Because VF does have a spiritual component, cutting all religious, spiritual, and new age fiction would be reckless. Gurian recognizes this qualifies his above exclusions:
It’s true, however, that a lot of visionary fiction is very spiritual (my own certainly has spiritual elements and elements of spiritual teaching). And it’s also true that right now, in the publishing market, visionary fiction, spiritual fiction, new age fiction and even new age nonfiction all blur together for marketing purposes. But I think there is a distinction to be made over the next decades between novels that are written for the purpose of teaching spirituality and novels that are written about our growing mental abilities per se, with the story itself breaking new ground.
Another rule of thumb: check if the novel’s spiritual focus is passive or active. Does it feature an external power (an institution, dogma, charismatic leader, practice, or talisman) that affects the individual? Not VF. Is the power generated and changed from within, flowing outward to affect the person’s environment? That’s VF.
Remaining are a few fiction types somewhat like athletes who make the team because of a specialized skill that will come into play only occasionally; for example, the three-point man or defensive specialist in basketball. Since these types actually survive all cuts, they rightly belong to the discussion of what is Visionary Fiction rather than what is not. So just a brief mention.
The Book Industry Standards and Communications System (BISAC) lists Visionary & Metaphysical as a single Main Subject Category under Fiction in its code. The genres are brothers but not identical twins.
Metaphysical Fiction, better known as Philosophical Fiction, refers to fiction “in which a significant proportion of the work is devoted to a discussion of the sort of questions normally addressed in discursive philosophy. These might include the function and role of society, the purpose of life, ethics or morals, the role of art in human lives, and the role of experience or reason in the development of knowledge.” Novels by Albert Camus, Herman Hesse, Philip K. Dick, Ayn Rand, Umberto Eco are categorized as such.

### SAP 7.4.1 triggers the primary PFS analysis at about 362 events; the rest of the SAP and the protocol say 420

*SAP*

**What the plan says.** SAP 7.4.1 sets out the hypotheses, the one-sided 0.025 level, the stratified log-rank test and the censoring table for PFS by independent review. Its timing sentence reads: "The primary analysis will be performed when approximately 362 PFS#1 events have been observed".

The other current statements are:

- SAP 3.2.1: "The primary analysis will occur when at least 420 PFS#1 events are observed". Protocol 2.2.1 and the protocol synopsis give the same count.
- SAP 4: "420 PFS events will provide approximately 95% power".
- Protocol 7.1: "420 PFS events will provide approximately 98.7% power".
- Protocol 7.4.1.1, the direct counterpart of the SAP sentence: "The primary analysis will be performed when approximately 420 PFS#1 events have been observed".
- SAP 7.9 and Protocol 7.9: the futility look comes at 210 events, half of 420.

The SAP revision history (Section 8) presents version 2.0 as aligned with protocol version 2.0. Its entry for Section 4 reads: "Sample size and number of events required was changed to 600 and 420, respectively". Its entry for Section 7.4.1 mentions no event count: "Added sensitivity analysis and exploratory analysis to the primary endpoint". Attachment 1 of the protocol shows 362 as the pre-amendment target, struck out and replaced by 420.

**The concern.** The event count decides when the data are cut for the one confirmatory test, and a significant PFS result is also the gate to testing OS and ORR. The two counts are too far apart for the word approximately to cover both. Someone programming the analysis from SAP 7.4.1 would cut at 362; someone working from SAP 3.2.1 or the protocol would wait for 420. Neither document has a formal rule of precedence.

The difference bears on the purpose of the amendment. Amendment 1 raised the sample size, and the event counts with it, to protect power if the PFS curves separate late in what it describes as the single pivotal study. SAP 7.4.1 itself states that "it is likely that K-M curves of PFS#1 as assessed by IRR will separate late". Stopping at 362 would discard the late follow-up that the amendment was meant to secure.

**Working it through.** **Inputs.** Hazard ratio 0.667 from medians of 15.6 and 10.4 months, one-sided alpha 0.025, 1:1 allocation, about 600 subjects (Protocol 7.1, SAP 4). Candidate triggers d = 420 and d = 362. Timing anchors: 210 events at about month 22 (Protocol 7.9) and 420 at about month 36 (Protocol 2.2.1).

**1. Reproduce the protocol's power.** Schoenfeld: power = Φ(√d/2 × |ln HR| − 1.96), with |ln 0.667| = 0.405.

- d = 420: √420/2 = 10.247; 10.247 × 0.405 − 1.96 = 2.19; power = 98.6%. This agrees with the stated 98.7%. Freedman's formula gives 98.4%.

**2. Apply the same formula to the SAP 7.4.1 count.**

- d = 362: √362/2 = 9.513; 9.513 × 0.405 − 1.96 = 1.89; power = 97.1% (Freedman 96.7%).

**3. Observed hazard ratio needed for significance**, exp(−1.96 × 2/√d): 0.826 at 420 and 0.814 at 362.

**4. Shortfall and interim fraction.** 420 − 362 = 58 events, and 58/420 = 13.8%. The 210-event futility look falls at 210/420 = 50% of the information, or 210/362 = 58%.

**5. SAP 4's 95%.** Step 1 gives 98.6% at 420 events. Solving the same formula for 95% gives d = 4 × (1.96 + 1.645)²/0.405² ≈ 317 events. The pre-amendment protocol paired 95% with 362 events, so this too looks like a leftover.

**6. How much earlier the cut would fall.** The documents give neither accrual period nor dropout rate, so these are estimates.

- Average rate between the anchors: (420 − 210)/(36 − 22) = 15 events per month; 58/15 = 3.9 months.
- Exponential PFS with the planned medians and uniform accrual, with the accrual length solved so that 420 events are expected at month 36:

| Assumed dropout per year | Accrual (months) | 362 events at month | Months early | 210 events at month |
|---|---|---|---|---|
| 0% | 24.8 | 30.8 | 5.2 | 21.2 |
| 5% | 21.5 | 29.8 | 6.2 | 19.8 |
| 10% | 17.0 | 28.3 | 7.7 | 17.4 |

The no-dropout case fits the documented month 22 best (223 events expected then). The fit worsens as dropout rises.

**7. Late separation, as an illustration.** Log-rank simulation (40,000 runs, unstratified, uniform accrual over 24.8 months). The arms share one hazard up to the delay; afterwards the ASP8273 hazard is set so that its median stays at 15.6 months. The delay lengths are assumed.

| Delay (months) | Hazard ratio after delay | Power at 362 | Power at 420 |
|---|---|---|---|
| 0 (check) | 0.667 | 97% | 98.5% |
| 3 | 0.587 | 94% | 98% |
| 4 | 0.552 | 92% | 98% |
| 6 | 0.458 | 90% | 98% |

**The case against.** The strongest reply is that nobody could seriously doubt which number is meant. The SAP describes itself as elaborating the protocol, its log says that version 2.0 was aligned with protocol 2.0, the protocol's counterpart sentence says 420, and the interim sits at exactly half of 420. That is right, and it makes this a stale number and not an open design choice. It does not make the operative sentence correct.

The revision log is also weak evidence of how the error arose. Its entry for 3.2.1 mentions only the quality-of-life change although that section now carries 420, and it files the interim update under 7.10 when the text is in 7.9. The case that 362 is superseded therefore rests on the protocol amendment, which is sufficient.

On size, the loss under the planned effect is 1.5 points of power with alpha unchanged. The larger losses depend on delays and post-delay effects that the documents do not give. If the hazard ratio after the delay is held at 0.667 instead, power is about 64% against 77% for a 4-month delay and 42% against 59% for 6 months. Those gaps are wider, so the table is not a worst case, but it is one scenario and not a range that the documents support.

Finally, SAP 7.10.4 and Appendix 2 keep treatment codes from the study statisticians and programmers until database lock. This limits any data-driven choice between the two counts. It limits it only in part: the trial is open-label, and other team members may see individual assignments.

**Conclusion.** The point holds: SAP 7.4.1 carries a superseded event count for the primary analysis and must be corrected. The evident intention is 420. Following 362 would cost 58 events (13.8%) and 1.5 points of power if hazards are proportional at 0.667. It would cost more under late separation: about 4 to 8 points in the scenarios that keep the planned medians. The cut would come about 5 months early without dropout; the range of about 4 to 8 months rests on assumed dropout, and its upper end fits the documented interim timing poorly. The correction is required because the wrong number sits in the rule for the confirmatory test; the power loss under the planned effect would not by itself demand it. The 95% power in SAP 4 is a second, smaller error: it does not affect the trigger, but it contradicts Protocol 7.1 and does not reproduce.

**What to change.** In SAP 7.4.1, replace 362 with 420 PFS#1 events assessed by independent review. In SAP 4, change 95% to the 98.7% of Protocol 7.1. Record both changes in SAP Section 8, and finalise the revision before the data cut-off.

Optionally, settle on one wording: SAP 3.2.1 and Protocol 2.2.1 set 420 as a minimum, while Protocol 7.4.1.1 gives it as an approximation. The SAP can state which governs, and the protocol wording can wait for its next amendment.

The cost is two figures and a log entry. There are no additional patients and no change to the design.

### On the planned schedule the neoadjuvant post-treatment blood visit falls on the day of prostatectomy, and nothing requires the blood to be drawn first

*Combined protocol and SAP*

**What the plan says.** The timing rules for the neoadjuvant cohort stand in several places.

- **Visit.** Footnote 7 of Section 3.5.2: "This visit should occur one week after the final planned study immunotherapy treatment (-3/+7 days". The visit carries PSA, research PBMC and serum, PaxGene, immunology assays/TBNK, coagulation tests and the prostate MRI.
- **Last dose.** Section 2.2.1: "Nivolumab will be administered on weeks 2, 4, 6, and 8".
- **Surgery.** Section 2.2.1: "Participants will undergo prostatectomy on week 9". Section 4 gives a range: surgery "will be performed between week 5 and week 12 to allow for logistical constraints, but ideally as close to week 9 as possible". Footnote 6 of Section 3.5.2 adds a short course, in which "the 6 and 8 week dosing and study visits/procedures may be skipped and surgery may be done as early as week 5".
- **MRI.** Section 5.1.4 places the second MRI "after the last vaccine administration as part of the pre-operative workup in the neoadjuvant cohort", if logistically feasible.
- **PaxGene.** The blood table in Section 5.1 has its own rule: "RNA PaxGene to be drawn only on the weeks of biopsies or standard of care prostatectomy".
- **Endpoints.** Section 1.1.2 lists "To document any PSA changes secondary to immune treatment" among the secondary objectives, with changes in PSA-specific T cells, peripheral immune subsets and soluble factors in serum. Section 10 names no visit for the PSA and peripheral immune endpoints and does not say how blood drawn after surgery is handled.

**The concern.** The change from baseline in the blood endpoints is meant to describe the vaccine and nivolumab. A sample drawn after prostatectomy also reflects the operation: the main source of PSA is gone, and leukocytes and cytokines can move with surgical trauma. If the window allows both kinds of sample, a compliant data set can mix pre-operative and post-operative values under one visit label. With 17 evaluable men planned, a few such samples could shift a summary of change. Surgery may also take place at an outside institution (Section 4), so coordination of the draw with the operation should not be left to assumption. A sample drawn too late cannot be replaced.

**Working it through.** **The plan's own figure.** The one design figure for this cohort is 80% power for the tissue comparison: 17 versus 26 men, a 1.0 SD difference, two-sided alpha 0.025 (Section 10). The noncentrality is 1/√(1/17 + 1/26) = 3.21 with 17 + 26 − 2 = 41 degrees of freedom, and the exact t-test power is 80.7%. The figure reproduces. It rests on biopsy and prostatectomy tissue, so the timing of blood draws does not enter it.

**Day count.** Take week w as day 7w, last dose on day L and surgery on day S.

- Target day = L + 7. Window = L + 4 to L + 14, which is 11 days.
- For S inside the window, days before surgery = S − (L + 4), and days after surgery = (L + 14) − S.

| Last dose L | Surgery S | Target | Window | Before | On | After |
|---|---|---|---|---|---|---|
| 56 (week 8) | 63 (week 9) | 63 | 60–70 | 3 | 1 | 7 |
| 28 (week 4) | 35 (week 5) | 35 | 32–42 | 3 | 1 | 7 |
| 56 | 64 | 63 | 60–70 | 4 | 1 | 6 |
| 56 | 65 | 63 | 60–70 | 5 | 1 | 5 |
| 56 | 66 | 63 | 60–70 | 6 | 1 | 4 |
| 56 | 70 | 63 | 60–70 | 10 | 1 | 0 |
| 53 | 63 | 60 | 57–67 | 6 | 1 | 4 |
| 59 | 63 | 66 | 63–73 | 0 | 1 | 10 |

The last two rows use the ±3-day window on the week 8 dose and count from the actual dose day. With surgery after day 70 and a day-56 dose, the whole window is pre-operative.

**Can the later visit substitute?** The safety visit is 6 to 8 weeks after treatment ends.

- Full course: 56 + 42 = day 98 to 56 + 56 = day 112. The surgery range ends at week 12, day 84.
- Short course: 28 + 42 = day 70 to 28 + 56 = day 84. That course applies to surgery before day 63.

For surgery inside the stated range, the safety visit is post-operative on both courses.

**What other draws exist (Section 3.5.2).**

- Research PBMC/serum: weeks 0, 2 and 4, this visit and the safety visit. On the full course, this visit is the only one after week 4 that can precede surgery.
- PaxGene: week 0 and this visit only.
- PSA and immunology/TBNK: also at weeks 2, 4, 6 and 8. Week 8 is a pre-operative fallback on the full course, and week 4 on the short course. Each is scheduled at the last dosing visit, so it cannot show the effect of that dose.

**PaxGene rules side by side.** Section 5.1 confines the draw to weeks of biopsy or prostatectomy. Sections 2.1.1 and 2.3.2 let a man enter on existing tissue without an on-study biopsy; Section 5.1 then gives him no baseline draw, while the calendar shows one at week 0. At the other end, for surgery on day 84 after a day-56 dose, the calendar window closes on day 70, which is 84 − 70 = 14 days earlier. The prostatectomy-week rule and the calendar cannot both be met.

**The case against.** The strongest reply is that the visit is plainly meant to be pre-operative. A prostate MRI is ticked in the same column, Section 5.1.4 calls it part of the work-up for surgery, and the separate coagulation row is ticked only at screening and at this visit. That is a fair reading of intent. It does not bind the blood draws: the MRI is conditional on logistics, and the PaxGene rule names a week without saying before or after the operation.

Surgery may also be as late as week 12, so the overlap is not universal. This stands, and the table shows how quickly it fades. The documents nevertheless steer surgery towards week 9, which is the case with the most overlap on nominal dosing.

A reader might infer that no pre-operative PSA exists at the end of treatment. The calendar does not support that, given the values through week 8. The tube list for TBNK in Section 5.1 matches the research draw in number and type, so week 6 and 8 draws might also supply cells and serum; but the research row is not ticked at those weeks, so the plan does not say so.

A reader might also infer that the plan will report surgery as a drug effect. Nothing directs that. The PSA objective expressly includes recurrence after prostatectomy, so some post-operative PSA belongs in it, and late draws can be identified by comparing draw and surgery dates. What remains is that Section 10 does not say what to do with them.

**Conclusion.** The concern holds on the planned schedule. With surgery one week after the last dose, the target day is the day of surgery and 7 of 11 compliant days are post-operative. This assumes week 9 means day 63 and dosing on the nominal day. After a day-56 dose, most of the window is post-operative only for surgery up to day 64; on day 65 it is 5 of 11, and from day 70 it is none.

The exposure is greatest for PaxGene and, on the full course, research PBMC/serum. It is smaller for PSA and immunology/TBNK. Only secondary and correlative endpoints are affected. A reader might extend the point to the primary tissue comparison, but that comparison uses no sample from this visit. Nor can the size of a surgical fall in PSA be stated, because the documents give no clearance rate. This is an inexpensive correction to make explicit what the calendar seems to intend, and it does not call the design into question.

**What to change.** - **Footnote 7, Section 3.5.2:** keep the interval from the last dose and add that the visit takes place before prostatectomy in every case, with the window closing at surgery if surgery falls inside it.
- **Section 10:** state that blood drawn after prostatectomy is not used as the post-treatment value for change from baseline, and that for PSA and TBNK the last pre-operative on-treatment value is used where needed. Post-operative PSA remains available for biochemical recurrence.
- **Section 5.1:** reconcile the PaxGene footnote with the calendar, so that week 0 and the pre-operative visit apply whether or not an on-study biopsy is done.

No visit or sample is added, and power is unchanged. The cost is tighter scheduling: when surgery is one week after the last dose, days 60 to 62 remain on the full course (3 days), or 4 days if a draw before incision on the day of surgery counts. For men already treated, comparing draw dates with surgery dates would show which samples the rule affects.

While the philosophical novel’s subject matter, including the spiritual component, is often identical to that of visionary fiction, if it features the thought rather than the thinker and his thinking process, it would not be visionary fiction by the logic given above.
Just athletes who aspires to play two or more professional sports are discouraged from doing so by owners and managers usually for administrative reasons, so too are writers advised against mixing genres. However, as has already been demonstrated with books like Kate Atkinson’s Life after Life, hybrid works can produce spectacular effects. Dual citizenship is advisedly recognized by the VF team.
Since BISAC has not yet supplied Fiction/Visionary & Metaphysical with subcategories, all works of the two types are simply listed under the main heading. Visionary fantasy and visionary realism play on the same team with the same ball. Until the BISAC Main Category is further refined, keywords should be used to indicate sub-genres for marketing and reader convenience.
A reminder about the material above and in linked articles: The definition of Visionary Fiction remains a work in progress, which we, its writers and readers, see as a cooperative effort to be concluded among ourselves. Heavyweights like Jung or Gurian are quoted only to suggest. Your well-considered opinion is as valuable as theirs. So, if something here sparks your admiration or ire, tell us about it in the Comment section below. Or if you want to contribute at greater length, contact us here and propose a guest post for publication. Thank you.